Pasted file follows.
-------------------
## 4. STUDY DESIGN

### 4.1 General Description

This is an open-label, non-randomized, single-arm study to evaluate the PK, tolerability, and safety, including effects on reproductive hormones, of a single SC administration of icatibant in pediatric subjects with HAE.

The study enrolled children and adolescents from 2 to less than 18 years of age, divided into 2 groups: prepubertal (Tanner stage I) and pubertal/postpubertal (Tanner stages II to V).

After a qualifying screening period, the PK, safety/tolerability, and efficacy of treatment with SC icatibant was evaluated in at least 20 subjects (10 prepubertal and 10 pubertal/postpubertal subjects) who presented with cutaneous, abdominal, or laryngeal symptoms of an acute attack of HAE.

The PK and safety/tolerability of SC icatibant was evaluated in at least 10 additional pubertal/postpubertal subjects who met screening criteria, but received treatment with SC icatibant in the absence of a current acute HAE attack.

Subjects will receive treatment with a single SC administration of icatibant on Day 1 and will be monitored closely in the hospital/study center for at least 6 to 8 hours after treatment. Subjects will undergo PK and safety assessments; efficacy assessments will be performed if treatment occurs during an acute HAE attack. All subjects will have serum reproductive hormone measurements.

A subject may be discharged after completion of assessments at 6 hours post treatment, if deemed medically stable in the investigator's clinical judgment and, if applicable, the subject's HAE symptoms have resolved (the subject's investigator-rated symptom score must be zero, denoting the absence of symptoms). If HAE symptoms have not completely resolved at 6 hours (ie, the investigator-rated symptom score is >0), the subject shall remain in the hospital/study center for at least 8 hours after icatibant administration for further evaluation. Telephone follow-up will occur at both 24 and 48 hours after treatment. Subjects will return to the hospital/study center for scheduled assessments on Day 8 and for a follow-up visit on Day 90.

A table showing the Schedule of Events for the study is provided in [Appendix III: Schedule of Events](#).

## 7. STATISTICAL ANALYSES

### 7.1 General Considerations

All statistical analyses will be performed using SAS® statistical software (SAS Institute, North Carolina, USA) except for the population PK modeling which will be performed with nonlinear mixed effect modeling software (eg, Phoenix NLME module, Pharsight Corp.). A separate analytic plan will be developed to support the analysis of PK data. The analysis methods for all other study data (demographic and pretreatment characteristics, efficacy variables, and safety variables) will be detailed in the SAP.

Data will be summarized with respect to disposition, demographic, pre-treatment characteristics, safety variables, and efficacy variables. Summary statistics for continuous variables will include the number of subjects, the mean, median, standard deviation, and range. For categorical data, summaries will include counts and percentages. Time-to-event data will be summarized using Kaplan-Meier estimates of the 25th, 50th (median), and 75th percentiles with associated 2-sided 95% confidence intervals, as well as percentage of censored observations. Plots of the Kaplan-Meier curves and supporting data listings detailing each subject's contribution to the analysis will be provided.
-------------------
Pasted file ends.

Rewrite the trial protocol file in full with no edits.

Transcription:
## 4. STUDY DESIGN

### 4.1 General Description

This is an open-label, non-randomized, single-arm study to evaluate the PK, tolerability, and safety, including effects on reproductive hormones, of a single SC administration of icatibant in pediatric subjects with HAE.

The study enrolled children and adolescents from 2 to less than 18 years of age, divided into 2 groups: prepubertal (Tanner stage I) and pubertal/postpubertal (Tanner stages II to V).

After a qualifying screening period, the PK, safety/tolerability, and efficacy of treatment with SC icatibant was evaluated in at least 20 subjects (10 prepubertal and 10 pubertal/postpubertal subjects) who presented with cutaneous, abdominal, or laryngeal symptoms of an acute attack of HAE.

The PK and safety/tolerability of SC icatibant was evaluated in at least 10 additional pubertal/postpubertal subjects who met screening criteria, but received treatment with SC icatibant in the absence of a current acute HAE attack.

Subjects will receive treatment with a single SC administration of icatibant on Day 1 and will be monitored closely in the hospital/study center for at least 6 to 8 hours after treatment. Subjects will undergo PK and safety assessments; efficacy assessments will be performed if treatment occurs during an acute HAE attack. All subjects will have serum reproductive hormone measurements.

A subject may be discharged after completion of assessments at 6 hours post treatment, if deemed medically stable in the investigator's clinical judgment and, if applicable, the subject's HAE symptoms have resolved (the subject's investigator-rated symptom score must be zero, denoting the absence of symptoms). If HAE symptoms have not completely resolved at 6 hours (ie, the investigator-rated symptom score is >0), the subject shall remain in the hospital/study center for at least 8 hours after icatibant administration for further evaluation. Telephone follow-up will occur at both 24 and 48 hours after treatment. Subjects will return to the hospital/study center for scheduled assessments on Day 8 and for a follow-up visit on Day 90.

A table showing the Schedule of Events for the study is provided in [Appendix III: Schedule of Events](#).

## 7. STATISTICAL ANALYSES

### 7.1 General Considerations

All statistical analyses will be performed using SAS® statistical software (SAS Institute, North Carolina, USA) except for the population PK modeling which will be performed with nonlinear mixed effect modeling software (eg, Phoenix NLME module, Pharsight Corp.). A separate analytic plan will be developed to support the analysis of PK data. The analysis methods for all other study data (demographic and pretreatment characteristics, efficacy variables, and safety variables) will be detailed in the SAP.

Data will be summarized with respect to disposition, demographic, pre-treatment characteristics, safety variables, and efficacy variables. Summary statistics for continuous variables will include the number of subjects, the mean, median, standard deviation, and range. For categorical data, summaries will include counts and percentages. Time-to-event data will be summarized using Kaplan-Meier estimates of the 25th, 50th (median), and 75th percentiles with associated 2-sided 95% confidence intervals, as well as percentage of censored observations. Plots of the Kaplan-Meier curves and supporting data listings detailing each subject's contribution to the analysis will be provided.